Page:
On a motion for reconsideration, the court in Intellectual Ventures I elaborated on the difficult issues courts must confront in determining the scope of the IPR estoppel provision. The court noted that interpreting §315(e) broadly to estop any argument that could have been, but was not, included in the original IPR petition is inconsistent with “all of the limitations imposed by the [Board] on IPR proceedings (e.g., page limits for petitions, 14 point type, and portrait-view claim charts).”11 The court also noted that a broad interpretation of §315(e) would be anomalous in light of Shaw since it would prohibit district courts from considering new prior art arguments while allowing courts to nevertheless consider “references initially rejected by the [Board].”12 “On the flip side of the coin,” the court noted that narrowly interpreting §315(e) incentivizes gamesmanship by allowing a company to “assert[] some references in connection with the IPR but reserv[e] some for litigation.”13 On the whole, the court held that §315(e) does not estop a party from raising arguments that were never presented to the Board. Judge Robinson, however, openly hoped for “an appeal [that] may clarify the issue for future judges in future cases.”14

Conclusion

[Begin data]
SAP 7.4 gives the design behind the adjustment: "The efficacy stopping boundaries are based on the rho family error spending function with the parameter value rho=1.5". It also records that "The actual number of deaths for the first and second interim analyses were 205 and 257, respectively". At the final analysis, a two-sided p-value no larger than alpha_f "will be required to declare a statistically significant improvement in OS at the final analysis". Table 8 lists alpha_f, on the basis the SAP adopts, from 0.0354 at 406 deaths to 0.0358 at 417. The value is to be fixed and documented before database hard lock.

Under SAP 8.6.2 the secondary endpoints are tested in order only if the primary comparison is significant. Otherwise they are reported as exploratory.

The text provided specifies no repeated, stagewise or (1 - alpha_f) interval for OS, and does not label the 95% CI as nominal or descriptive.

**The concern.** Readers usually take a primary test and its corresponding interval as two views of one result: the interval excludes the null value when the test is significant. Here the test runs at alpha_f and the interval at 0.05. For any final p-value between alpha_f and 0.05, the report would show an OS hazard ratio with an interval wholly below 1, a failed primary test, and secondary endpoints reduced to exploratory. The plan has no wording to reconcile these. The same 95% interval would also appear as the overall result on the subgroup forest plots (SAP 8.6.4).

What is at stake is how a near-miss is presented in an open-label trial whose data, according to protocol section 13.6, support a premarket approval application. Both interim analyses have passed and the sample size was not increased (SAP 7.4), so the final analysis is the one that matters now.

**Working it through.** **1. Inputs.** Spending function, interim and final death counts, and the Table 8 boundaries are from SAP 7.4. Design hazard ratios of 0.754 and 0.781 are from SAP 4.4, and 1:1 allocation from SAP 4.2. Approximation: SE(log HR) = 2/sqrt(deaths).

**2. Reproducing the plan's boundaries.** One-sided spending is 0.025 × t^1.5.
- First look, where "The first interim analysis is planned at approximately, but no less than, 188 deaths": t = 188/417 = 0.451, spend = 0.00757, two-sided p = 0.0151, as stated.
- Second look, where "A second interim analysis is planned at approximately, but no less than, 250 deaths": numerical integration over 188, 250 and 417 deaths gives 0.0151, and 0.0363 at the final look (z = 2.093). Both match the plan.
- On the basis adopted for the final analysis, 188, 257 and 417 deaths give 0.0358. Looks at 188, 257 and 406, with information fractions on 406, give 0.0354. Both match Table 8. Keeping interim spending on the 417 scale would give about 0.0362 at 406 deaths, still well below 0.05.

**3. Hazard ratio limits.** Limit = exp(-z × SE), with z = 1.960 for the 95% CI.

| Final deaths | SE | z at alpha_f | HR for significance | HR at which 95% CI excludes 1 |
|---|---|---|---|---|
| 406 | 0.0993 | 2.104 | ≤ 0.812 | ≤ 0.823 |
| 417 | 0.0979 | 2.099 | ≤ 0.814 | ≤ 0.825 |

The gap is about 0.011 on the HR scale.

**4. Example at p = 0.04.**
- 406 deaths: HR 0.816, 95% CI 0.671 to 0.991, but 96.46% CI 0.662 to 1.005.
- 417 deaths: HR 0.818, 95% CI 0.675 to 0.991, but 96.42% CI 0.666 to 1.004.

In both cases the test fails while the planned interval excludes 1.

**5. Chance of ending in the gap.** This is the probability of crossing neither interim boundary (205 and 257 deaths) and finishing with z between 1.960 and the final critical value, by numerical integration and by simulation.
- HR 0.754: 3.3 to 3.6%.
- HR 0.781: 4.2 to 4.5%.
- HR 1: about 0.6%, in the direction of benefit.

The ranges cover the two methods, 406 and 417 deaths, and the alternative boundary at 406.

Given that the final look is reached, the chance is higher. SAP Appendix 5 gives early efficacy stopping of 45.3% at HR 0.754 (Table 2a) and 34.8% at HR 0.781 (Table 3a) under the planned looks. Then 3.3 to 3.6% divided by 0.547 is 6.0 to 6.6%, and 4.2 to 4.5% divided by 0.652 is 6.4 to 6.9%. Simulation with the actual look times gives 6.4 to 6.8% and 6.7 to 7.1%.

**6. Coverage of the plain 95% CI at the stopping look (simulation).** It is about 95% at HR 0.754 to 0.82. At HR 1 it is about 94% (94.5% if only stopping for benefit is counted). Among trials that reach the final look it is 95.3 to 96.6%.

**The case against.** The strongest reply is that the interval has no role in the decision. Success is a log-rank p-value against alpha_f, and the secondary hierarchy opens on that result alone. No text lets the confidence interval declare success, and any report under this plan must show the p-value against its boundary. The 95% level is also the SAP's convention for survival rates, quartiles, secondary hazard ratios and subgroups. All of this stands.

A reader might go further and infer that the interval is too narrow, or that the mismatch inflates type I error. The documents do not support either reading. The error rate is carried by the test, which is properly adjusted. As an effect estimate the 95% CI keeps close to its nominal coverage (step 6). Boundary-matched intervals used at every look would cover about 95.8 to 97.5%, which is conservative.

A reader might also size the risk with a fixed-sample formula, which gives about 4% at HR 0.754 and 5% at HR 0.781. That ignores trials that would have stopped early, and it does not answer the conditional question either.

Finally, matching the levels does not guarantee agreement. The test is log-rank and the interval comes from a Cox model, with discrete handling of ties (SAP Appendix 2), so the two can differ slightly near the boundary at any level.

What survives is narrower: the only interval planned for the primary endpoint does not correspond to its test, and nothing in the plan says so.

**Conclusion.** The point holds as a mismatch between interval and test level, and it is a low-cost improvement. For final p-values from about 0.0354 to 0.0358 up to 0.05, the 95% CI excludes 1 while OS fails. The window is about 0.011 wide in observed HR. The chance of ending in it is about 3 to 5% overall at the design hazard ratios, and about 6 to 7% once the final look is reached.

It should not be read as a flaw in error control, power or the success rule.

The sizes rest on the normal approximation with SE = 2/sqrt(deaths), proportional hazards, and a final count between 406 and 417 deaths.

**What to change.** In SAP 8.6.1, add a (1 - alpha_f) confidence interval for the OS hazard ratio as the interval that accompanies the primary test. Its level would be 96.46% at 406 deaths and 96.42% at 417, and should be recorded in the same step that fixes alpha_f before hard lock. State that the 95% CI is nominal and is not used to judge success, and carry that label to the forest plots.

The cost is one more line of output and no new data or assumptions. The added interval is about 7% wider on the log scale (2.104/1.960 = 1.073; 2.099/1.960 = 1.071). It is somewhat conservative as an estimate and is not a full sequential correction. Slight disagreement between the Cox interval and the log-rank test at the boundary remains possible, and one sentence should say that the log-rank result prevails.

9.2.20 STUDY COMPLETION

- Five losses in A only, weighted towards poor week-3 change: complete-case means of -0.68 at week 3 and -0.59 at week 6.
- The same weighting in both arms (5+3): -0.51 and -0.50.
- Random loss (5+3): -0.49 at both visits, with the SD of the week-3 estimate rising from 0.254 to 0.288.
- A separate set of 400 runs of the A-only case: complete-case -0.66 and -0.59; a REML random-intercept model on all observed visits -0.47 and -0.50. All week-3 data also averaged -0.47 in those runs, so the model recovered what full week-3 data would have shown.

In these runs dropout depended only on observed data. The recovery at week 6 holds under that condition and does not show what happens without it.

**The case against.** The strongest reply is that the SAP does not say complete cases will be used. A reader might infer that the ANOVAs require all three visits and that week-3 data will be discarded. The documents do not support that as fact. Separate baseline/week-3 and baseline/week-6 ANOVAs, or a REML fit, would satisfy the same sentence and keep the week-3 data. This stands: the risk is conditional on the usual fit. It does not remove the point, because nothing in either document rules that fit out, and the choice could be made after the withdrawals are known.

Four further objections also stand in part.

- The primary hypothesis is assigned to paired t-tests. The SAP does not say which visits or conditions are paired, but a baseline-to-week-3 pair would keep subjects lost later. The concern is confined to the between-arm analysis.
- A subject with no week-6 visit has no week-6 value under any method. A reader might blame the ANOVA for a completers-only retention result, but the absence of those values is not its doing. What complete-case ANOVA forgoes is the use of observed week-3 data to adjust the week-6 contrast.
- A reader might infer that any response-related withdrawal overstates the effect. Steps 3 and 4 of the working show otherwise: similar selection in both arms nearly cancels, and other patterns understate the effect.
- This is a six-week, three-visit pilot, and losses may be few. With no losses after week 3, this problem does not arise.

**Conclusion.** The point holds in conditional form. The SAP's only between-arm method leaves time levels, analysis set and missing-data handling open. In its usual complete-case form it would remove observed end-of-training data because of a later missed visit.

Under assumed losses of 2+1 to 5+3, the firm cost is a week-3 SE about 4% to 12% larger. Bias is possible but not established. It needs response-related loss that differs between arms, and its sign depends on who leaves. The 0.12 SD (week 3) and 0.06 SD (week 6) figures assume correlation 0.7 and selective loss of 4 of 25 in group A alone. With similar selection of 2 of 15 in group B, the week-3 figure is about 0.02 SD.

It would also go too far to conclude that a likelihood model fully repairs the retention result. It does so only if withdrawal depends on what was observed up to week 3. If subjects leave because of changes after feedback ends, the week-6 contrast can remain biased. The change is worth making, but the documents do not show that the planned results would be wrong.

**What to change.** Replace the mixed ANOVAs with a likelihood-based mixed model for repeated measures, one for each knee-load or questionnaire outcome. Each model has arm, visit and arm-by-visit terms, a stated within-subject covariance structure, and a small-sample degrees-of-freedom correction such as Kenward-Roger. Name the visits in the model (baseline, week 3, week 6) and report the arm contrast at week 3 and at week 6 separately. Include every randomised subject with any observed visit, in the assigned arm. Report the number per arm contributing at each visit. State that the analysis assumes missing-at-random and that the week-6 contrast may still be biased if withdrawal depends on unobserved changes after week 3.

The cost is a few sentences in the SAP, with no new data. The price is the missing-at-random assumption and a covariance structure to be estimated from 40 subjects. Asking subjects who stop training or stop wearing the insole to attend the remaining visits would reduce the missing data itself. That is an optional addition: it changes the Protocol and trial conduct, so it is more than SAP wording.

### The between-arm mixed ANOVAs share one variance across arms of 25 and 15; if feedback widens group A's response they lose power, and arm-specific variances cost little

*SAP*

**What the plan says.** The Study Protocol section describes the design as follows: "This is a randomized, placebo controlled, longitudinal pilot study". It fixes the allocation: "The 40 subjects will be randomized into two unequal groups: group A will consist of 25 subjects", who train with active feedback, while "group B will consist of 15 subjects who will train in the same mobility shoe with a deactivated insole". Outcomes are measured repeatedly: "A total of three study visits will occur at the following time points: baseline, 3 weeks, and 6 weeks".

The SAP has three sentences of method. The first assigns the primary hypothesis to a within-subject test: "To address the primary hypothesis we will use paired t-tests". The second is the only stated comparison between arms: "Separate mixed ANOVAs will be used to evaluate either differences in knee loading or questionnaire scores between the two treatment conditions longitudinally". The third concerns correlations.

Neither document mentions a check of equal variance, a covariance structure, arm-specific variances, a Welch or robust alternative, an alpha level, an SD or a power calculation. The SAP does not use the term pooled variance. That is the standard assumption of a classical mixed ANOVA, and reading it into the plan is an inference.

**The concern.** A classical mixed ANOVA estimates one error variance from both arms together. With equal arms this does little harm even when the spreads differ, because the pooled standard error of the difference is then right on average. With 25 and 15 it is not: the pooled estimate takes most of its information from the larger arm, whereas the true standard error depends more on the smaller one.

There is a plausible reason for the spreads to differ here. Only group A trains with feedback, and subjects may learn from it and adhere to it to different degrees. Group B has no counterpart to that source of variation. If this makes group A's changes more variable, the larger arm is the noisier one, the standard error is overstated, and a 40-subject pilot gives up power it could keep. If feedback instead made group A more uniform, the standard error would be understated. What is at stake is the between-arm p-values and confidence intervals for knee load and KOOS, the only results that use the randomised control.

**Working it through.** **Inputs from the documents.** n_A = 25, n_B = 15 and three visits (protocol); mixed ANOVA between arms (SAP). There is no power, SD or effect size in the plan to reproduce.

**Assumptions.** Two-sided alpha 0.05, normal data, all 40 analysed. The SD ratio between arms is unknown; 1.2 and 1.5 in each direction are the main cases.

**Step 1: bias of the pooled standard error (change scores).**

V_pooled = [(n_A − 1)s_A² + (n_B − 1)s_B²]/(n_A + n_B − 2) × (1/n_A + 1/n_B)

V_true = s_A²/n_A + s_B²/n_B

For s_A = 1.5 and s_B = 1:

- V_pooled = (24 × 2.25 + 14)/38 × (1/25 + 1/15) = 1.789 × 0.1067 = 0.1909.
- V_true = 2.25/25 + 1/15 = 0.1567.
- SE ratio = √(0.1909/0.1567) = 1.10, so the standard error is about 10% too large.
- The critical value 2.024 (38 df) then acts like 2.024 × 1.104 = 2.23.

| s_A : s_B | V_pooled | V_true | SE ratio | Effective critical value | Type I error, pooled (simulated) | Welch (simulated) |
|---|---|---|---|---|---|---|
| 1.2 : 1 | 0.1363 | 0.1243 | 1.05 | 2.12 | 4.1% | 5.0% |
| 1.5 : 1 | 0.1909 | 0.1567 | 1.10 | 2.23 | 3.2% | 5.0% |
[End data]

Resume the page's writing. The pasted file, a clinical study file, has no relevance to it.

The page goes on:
The decisions in Shaw, Illumina, and Intellectual Ventures I suggest that the scope of the IPR estoppel provisions in §315(e) may be far narrower than originally anticipated. Looking forward, however, it seems likely that the Federal Circuit will accept Judge Robinson’s invitation to consider this issue more fully. In the meantime, petitioners should remain cautious and acknowledge the possibility that, despite recent cases, §315(e) could ultimately be interpreted to broadly estop all arguments that could have been included in the initial IPR petition, as opposed to only those arguments that the Board ultimately accepted for IPR.

Endnotes:

1. 157 Cong. Rec. S1360-94 (daily ed. March 8, 2011) (statement of Sen. Grassley).

2. Shaw Industries Group v. Automated Creel Systems,817 F.3d 1293 (Fed. Cir. 2016).

3. Id. at 1300 (citations omitted) (emphasis in original).

4. Id. at 1300 (citations omitted) (emphasis in original).

5. Id. at 1305 (J. Reyna, concurring) (“Whether estoppel applies, however, is not for the Board or the PTO to decide. Nor is it for us to decide in the first instance, despite the invitation from Shaw Industries, because the issue is not properly before us.”); see also In re McGrew, 120 F.3d 1236, 1239 (Fed. Cir. 1997) (quoting United States v. Crawley, 837 F.2d 291, 292 (7th Cir. 1988) (“dictum consists, inter alia, of statements in judicial opinions upon a point or points not necessary to the decision of the case”).

6. See Illumina, Inc. v. Qiagen N.V., 2016 U.S. Dist. LEXIS 122571, *17 (N.D. Cal. Sept. 9, 2016).

7. Id. (citing Shaw, 817 F.3d at 1300); see also Verinata Health v. Ariosa Diagnostics, Case No. 12-cv-05501-SI, 2017 U.S. Dist. LEXIS 7728 at *6-10 (N.D. Cal. Jan. 19, 2017) (limiting estoppel to prior art that was raised following the Board’s institution decision).

8. Intellectual Ventures I v. Toshiba, Civ. No. 13-453-SLR at *26 (D. Del. Dec. 19, 2016).

9. Id.

10. Id. at *26-27.

11. Intellectual Ventures I v. Toshiba Corp., Civ. No. 13-453-SLR at *3 (D. Del. Jan. 11, 2017).

12. Id.

13. Id.

14. Id.